classical mathematics



Classical mathematics is mathematics as it is “normally” practised (or, sometimes, as it used to be practiced), and particulary using commonly accepted foundations.

This is a vague term, but some of the things that it might mean are: * use of classical logic and the axiom of choice, in contrast to constructive mathematics; * free use of power sets and infinite sets, in contrast to predicative mathematics and finite mathematics; * working in Set, in contrast to working internally to some other topos or more general category; * allowing evil or otherwise violating the normative perspectives of higher category theory; * use of non-structural aspects of material set theory.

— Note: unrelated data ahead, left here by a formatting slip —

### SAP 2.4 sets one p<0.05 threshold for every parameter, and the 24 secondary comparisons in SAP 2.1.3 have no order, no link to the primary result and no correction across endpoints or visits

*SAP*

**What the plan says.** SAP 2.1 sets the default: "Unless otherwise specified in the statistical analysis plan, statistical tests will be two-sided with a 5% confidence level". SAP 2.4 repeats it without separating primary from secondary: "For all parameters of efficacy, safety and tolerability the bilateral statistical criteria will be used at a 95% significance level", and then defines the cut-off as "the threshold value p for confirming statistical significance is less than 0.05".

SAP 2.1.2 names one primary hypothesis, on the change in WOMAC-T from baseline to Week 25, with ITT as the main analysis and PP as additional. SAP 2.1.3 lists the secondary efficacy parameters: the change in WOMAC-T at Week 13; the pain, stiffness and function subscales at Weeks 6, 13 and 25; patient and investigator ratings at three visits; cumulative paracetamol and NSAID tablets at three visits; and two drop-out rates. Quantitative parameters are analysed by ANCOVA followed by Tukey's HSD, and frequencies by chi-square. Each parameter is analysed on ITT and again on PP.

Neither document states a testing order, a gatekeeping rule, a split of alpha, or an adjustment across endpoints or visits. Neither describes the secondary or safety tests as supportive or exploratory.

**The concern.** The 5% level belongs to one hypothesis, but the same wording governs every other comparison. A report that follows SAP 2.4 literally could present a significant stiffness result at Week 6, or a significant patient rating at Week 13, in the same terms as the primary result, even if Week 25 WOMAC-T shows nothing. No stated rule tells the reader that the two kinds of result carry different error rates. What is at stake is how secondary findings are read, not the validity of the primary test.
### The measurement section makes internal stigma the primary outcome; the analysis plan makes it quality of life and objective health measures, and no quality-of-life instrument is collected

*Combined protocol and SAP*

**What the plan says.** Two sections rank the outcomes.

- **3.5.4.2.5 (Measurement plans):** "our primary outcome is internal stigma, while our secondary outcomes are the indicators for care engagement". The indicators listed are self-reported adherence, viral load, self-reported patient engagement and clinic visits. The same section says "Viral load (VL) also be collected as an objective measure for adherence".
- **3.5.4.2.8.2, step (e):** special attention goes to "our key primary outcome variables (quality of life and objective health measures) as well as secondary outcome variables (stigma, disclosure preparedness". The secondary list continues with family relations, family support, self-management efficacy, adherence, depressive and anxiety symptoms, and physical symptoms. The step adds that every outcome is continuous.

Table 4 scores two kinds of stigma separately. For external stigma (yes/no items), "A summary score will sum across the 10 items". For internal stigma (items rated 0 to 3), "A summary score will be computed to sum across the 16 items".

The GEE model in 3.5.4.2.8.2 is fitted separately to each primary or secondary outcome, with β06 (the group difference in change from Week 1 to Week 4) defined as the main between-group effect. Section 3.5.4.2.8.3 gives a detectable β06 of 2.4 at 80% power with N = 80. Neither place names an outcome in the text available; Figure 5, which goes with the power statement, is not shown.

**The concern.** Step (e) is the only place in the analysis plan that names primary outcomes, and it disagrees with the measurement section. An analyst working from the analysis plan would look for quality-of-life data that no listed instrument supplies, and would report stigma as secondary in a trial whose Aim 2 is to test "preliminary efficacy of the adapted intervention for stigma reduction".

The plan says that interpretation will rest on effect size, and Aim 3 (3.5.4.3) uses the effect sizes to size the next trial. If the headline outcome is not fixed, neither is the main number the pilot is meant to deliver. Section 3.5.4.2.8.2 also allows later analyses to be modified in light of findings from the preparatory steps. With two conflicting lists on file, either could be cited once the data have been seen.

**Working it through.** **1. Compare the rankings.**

Despite the name, classical mathematics is only about 100 years old; anything much before that can usually interpreted just as well nonclassically as classically. In fact, it was developments in mathematics around the beginning of the 20th century which sparked the famous “foundational crisis,” leading to the development of intuitionistic, constructive, and predicative mathematics as alternatives, while the approaches accepted by the mainstream were called “classical” in contrast.

Note that the term ‘classical’ also has meanings within many specific fields of mathematics that may have nothing in particular to do with ‘classical mathematics’ as a whole. Compare also ordinary mathematics.

Revised on August 11, 2013 17:03:27 by Urs Schreiber (